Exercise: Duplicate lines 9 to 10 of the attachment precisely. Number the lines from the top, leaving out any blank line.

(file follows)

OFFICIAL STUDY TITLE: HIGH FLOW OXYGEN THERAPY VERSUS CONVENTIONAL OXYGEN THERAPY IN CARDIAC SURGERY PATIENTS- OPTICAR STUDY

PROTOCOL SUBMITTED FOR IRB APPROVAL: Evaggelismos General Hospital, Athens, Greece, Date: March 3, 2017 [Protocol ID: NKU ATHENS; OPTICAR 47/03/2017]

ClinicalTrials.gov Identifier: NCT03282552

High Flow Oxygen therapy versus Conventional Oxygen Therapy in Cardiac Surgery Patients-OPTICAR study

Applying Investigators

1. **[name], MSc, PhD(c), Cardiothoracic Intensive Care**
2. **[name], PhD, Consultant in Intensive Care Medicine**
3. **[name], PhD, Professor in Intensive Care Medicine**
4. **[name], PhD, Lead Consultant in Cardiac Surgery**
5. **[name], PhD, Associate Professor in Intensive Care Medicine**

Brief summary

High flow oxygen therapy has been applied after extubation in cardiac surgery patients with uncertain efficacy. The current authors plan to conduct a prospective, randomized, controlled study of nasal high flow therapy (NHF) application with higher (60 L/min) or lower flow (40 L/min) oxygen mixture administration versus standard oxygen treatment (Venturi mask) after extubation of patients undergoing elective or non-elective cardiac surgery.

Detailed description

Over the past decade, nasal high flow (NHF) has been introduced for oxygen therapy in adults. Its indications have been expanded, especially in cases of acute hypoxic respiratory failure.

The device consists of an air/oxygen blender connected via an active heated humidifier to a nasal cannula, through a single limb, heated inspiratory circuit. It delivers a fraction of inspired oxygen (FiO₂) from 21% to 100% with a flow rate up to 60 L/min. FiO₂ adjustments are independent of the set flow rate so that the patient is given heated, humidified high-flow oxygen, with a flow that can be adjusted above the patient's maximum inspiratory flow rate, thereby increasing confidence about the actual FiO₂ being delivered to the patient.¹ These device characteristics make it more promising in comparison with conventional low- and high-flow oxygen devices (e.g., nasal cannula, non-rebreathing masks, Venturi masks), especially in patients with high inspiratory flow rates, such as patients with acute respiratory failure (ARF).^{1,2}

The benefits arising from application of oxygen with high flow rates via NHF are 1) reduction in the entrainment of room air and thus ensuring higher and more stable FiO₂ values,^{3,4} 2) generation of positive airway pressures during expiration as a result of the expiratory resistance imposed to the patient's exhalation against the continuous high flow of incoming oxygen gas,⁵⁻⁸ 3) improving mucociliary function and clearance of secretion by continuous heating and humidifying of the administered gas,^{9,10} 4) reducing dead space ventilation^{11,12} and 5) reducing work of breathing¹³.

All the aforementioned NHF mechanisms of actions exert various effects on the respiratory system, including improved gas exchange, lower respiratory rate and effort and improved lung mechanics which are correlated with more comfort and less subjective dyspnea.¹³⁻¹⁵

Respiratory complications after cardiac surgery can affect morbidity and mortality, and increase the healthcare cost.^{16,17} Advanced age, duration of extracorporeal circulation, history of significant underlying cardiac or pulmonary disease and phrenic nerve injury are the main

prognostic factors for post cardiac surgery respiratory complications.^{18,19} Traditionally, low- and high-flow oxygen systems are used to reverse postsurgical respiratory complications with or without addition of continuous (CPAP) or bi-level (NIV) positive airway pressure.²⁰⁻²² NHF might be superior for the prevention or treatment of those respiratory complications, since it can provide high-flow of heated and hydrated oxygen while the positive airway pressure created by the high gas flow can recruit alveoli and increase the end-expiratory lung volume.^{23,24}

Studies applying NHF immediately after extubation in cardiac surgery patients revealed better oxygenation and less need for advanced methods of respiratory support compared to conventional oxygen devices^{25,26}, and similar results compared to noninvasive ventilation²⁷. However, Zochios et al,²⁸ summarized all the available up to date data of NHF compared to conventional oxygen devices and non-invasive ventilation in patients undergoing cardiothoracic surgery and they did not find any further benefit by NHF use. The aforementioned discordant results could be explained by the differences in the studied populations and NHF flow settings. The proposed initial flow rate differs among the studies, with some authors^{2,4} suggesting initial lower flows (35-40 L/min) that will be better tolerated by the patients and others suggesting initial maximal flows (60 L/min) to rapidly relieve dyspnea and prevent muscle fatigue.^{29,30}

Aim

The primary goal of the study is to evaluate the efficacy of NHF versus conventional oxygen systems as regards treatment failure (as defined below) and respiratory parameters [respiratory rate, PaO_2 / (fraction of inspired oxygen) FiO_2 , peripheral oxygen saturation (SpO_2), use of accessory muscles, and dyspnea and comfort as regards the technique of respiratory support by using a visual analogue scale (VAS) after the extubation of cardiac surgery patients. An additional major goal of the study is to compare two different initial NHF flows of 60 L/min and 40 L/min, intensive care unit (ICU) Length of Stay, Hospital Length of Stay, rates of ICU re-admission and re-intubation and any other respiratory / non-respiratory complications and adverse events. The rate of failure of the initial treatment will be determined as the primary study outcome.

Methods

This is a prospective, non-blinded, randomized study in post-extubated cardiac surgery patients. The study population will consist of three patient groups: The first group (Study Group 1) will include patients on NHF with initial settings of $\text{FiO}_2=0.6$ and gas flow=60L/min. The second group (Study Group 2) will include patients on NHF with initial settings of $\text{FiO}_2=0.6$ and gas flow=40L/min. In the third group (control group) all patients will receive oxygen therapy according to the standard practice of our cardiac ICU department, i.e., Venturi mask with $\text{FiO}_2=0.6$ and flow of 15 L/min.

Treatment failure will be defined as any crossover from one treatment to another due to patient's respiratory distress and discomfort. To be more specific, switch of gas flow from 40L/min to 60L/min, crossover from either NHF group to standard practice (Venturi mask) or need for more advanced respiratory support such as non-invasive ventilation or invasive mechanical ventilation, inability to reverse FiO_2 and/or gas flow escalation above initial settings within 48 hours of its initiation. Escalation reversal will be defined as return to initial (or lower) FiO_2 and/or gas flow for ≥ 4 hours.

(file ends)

4. **[name], PhD, Lead Consultant in Cardiac Surgery**
5. **[name], PhD, Associate Professor in Intensive Care Medicine**